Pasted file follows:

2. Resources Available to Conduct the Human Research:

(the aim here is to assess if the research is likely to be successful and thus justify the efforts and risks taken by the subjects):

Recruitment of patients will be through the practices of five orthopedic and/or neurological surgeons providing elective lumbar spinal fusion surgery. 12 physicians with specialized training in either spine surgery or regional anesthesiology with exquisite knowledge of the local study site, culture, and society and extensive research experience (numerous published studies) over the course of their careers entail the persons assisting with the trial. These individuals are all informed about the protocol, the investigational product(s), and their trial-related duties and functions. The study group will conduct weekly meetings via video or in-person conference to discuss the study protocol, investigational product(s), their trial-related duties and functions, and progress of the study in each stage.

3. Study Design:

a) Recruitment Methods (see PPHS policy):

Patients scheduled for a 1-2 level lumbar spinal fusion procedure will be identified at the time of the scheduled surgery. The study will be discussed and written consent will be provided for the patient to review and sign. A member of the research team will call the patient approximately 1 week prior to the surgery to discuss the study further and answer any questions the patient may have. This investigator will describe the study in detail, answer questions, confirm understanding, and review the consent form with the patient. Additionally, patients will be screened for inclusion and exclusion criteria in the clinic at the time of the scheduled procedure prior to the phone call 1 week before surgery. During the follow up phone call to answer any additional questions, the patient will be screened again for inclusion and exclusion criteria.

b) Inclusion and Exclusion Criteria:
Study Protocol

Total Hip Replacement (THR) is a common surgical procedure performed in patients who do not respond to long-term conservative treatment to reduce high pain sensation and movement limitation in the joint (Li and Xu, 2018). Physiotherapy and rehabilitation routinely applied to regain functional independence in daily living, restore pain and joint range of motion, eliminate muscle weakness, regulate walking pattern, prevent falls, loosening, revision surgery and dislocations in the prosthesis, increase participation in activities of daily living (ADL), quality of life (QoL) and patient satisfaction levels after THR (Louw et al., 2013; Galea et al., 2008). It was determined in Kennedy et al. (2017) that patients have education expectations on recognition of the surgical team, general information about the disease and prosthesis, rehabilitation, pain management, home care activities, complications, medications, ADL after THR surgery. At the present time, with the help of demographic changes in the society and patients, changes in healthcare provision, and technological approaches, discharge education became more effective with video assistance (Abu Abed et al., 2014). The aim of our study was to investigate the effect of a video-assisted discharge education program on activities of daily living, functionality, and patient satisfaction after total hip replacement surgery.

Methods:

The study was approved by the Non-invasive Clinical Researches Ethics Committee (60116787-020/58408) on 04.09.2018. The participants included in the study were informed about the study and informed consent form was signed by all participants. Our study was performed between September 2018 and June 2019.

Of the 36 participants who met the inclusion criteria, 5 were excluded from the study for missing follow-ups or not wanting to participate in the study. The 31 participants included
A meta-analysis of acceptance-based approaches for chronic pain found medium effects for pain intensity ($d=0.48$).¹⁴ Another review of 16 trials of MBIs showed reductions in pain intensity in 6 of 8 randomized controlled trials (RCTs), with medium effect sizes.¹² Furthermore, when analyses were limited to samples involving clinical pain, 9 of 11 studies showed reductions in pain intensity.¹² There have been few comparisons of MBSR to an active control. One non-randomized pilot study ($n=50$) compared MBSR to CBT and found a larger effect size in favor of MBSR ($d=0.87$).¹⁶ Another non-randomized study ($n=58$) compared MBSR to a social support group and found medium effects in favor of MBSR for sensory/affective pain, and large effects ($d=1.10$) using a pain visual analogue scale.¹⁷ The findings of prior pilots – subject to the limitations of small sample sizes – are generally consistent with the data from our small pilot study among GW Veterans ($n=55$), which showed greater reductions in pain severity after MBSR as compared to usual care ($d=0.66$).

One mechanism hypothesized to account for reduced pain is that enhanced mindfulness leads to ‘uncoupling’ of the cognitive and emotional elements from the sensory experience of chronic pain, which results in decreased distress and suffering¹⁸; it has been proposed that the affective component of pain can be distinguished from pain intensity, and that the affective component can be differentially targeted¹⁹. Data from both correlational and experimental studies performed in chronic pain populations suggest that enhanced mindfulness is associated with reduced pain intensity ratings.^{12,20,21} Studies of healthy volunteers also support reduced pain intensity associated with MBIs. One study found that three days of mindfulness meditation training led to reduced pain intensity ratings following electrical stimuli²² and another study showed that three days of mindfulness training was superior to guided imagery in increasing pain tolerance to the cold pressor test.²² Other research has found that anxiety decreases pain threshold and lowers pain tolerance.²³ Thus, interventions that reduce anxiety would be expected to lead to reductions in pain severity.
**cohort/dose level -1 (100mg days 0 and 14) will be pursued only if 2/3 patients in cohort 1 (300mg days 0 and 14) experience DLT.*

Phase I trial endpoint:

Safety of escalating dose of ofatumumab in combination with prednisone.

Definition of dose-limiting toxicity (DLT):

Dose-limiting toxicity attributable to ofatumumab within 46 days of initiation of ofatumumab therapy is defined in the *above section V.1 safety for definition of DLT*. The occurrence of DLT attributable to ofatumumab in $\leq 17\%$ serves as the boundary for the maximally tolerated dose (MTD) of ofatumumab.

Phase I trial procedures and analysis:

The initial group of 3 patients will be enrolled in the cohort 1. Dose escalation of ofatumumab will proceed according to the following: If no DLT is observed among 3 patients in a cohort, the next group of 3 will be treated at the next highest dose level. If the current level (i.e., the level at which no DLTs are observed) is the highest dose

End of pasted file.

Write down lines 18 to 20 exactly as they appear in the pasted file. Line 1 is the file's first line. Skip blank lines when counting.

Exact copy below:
Definition of dose-limiting toxicity (DLT):

Dose-limiting toxicity attributable to ofatumumab within 46 days of initiation of ofatumumab therapy is defined in the *above section V.1 safety for definition of DLT*. The occurrence of DLT attributable to ofatumumab in $\leq 17\%$ serves as the boundary for the maximally tolerated dose (MTD) of ofatumumab.

Phase I trial procedures and analysis: